But it’s not just when trials or tragedy come that we need our church family. We need them for regular encouragement to pursue Christ more and not fall into sin or depression or loneliness. That means meals together, impromptu or scheduled prayer groups, and Bible studies. We need our church like we need our family, because in Christ we are family.
Is it harder to be committed to a church body than to church hop? Absolutely! Today our church is such an integral part of our lives that every trial the church goes through has an impact on my husband and me as well. When we are without a minister for a while, when members disagree with one another, when someone moves away or dies, when it seems we are more focused on trivial pursuits than Christ, we grieve. But the rewards far outweigh the difficulties. “By this everyone will know that you are my disciples, if you love one another,” Jesus said (John 13:35), and in a solid church with faithful, regenerate members, you get to experience that love.
I still see the same problems I saw when I was younger. Announcements take up time we should use for worshipping God. Time is spent worrying about how attractive we look instead of preparing our hearts to hear God’s Word. People aren’t always made to feel welcome when they walk through the door. Money isn’t always spent in the most effective way to further God’s kingdom. Perhaps I’m even more critical than most people because of my past as a chronic church transient. My eyes have been trained to spot potential problems.
The difference is that now I see these problems as ours, not theirs. If I notice something doesn’t work, it’s up to me to help fix it. I need to greet newcomers and welcome them into my home for a meal. I need to repent of spending more time on dressing up for church than memorizing the Scripture our preacher asked us to memorize a week ago. I need to help corral the children and find ways to help the church save money on administrative costs so we can give more to missions. How can I pass judgment on the church when I am the church?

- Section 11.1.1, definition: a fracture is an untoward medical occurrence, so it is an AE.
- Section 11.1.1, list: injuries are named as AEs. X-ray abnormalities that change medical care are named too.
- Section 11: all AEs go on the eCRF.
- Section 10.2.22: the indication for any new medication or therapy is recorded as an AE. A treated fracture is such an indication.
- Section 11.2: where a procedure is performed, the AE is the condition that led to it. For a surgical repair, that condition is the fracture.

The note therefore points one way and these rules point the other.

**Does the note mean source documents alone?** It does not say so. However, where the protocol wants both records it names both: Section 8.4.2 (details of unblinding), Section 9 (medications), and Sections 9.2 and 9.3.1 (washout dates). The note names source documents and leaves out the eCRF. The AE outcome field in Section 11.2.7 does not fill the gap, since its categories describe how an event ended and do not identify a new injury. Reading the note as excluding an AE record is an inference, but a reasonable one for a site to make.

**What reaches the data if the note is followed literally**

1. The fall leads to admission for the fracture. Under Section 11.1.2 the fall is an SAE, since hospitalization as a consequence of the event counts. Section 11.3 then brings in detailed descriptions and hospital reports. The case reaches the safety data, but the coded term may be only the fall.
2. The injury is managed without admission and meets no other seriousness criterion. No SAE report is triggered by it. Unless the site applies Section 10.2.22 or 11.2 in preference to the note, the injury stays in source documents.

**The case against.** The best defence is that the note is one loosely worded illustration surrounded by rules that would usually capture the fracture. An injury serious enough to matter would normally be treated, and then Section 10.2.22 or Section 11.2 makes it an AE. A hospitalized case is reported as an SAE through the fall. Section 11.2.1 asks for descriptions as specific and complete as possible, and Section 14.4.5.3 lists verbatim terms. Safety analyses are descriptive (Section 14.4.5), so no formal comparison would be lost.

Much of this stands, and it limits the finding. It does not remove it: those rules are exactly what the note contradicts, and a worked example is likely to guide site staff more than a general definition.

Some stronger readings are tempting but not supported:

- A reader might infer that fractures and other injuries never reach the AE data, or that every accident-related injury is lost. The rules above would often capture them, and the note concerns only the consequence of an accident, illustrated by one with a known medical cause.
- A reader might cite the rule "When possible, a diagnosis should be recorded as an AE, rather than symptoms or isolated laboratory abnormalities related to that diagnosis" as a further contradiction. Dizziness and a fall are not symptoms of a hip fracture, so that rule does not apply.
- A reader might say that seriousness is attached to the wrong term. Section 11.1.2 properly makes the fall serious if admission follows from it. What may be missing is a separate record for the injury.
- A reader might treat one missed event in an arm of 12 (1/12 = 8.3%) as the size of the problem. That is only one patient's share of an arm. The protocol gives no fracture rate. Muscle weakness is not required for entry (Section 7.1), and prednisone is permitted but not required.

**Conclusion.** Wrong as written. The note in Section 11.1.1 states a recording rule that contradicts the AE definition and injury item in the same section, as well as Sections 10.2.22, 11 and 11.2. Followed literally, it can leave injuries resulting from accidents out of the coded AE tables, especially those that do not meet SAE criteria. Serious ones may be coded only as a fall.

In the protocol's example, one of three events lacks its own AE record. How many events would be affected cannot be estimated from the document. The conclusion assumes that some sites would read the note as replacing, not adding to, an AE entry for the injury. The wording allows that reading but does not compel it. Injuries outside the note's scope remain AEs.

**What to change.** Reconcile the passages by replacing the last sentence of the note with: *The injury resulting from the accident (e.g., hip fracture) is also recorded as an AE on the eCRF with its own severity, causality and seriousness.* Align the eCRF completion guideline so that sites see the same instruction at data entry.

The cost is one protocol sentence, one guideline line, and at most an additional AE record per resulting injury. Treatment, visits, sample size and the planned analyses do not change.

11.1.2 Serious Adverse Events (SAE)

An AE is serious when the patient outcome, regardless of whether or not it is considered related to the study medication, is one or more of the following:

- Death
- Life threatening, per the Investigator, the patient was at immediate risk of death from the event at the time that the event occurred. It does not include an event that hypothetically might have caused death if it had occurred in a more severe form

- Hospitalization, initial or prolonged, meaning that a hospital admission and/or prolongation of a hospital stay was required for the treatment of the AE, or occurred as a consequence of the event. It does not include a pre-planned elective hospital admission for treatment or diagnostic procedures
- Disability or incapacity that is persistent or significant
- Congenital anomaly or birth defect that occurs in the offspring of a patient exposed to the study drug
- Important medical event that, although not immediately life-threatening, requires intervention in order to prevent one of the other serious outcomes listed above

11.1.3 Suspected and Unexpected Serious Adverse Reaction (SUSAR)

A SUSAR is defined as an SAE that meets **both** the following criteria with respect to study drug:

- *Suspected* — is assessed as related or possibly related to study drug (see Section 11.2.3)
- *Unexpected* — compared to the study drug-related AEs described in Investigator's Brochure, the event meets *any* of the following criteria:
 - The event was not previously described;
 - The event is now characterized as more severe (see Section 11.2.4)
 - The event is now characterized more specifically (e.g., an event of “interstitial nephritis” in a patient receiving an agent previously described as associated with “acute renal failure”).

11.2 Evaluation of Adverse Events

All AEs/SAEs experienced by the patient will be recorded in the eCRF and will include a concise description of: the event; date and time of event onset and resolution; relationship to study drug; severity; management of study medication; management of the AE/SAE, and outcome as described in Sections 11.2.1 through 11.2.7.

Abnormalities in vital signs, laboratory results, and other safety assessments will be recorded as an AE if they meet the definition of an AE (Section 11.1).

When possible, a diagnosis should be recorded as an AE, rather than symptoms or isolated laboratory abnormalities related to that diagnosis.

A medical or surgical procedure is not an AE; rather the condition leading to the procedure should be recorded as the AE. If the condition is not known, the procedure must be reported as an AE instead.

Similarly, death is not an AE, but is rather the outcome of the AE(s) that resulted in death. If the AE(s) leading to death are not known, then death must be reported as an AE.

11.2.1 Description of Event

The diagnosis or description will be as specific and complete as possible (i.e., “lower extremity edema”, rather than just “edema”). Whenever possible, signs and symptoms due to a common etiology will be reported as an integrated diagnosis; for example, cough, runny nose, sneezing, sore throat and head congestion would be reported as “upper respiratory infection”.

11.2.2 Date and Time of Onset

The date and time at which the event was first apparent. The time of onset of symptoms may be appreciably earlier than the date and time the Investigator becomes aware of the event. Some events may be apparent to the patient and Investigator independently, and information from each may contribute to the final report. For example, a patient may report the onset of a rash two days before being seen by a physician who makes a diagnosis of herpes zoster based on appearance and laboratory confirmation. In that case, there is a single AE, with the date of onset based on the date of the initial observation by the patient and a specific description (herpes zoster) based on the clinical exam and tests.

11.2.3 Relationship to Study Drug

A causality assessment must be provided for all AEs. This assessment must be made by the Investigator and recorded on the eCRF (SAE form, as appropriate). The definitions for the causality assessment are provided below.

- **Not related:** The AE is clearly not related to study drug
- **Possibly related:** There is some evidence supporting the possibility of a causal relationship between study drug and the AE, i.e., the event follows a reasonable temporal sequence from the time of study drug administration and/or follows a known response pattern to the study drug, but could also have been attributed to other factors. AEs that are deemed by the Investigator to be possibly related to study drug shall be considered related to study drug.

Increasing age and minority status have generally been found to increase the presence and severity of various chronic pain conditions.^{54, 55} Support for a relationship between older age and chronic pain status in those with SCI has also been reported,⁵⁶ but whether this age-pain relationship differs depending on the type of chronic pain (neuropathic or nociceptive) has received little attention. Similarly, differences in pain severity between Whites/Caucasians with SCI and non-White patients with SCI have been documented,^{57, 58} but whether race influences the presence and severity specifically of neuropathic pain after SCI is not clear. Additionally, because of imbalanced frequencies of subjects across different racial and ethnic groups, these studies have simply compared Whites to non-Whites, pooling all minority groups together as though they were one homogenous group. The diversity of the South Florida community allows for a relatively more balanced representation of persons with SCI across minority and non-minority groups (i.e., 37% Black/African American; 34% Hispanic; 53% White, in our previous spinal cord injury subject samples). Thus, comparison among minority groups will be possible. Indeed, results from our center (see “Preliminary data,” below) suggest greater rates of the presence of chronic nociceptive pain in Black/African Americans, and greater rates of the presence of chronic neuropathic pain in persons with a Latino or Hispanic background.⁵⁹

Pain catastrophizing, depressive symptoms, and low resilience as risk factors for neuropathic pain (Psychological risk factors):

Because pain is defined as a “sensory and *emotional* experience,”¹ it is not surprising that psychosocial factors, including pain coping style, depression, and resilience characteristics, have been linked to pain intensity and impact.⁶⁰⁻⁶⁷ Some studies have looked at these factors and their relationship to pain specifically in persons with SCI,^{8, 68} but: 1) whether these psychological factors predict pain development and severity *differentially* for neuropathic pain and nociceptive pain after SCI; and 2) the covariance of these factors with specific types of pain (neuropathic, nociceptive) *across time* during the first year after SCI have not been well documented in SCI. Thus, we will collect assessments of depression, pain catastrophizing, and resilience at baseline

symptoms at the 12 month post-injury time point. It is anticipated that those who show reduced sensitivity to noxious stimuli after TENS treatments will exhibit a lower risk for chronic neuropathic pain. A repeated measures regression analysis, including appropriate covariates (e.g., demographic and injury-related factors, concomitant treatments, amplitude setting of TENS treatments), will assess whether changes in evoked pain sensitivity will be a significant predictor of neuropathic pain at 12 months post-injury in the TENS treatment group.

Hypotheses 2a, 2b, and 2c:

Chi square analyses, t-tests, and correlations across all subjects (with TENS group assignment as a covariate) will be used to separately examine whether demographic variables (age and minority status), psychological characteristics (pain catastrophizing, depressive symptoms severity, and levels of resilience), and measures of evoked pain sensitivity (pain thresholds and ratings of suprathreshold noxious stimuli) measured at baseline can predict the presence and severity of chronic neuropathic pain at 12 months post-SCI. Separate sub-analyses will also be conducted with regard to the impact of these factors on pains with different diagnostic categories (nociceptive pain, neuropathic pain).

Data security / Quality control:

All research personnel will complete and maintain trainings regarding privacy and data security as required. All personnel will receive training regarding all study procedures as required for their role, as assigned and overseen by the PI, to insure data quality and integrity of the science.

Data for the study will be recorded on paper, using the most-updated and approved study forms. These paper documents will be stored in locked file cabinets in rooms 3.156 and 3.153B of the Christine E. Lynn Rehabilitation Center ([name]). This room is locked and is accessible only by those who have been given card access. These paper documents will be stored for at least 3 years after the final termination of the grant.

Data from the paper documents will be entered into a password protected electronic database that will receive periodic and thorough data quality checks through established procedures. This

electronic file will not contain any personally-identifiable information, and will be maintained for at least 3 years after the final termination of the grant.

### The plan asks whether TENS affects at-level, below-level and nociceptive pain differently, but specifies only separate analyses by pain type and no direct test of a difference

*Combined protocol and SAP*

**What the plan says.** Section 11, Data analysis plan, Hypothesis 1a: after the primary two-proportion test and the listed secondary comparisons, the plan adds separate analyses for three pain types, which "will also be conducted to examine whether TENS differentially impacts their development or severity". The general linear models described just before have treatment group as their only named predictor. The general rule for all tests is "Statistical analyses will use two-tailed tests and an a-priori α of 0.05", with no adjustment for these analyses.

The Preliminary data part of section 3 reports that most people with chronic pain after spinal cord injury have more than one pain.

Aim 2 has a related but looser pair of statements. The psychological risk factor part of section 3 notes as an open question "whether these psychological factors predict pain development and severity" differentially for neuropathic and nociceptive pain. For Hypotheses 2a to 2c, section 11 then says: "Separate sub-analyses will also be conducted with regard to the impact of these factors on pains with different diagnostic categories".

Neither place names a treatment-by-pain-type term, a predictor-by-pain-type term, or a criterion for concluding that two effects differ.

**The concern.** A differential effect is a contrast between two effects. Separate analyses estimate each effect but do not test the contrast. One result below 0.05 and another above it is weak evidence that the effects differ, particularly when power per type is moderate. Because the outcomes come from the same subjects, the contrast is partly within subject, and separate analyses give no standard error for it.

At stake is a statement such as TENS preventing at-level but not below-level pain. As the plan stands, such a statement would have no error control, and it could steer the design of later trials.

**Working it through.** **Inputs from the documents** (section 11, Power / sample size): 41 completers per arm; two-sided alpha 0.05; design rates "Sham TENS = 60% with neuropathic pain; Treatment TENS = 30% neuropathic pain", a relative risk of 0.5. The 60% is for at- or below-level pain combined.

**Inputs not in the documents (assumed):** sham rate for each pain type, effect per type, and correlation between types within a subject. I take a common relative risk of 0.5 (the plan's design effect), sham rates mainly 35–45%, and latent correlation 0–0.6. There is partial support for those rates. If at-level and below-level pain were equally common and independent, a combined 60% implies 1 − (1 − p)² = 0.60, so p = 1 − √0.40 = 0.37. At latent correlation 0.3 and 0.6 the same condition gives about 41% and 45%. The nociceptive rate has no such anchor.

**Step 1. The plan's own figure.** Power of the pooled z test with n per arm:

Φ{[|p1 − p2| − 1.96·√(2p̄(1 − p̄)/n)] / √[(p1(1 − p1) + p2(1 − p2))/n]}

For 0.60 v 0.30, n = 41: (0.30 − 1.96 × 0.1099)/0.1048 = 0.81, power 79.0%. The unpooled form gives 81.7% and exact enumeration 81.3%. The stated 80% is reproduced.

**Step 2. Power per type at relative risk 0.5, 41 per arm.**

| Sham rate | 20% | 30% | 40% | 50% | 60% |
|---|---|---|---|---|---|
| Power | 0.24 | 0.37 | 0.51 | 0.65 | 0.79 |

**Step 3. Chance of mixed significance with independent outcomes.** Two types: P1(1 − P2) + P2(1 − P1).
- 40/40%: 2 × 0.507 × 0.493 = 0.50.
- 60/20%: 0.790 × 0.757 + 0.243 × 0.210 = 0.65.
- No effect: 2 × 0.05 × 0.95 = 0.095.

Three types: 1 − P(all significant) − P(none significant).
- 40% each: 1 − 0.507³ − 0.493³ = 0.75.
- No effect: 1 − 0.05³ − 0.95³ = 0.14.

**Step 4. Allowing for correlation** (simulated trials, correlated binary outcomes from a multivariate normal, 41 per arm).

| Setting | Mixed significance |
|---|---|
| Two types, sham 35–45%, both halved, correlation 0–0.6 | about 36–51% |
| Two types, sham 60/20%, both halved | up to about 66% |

Curtis Adkison, an old friend and a member of a small church in Louisiana, says, “My church is all family. And I don’t mean blood either. We love to worship together, pray together and for each other, and we talk daily to one another. I know more about my church family than I know about my own family. We’re not afraid to tell each other about our struggles and ask for prayer so we may overcome them. We are a church who firmly believes in missions giving and support . . . . Not only do I love my church family, but I look forward to seeing them no less than twice a week.” His eyes fill with tears as he talks about the connection he shares with his church family.
We must be discerning about the doctrines we believe and let our children learn. We must be careful about the songs we sing and the way we worship. However, we don’t need to search for reasons to leave a church body. Instead, we should search for reasons to stay.
My church isn’t perfect, partly because I am a member. But never again will I stand on the outside when I can be a loved and loving member of the family that will be with me for eternity.
Anna Fasolino is a writer and former teacher who lives in Texas with her husband and infant son.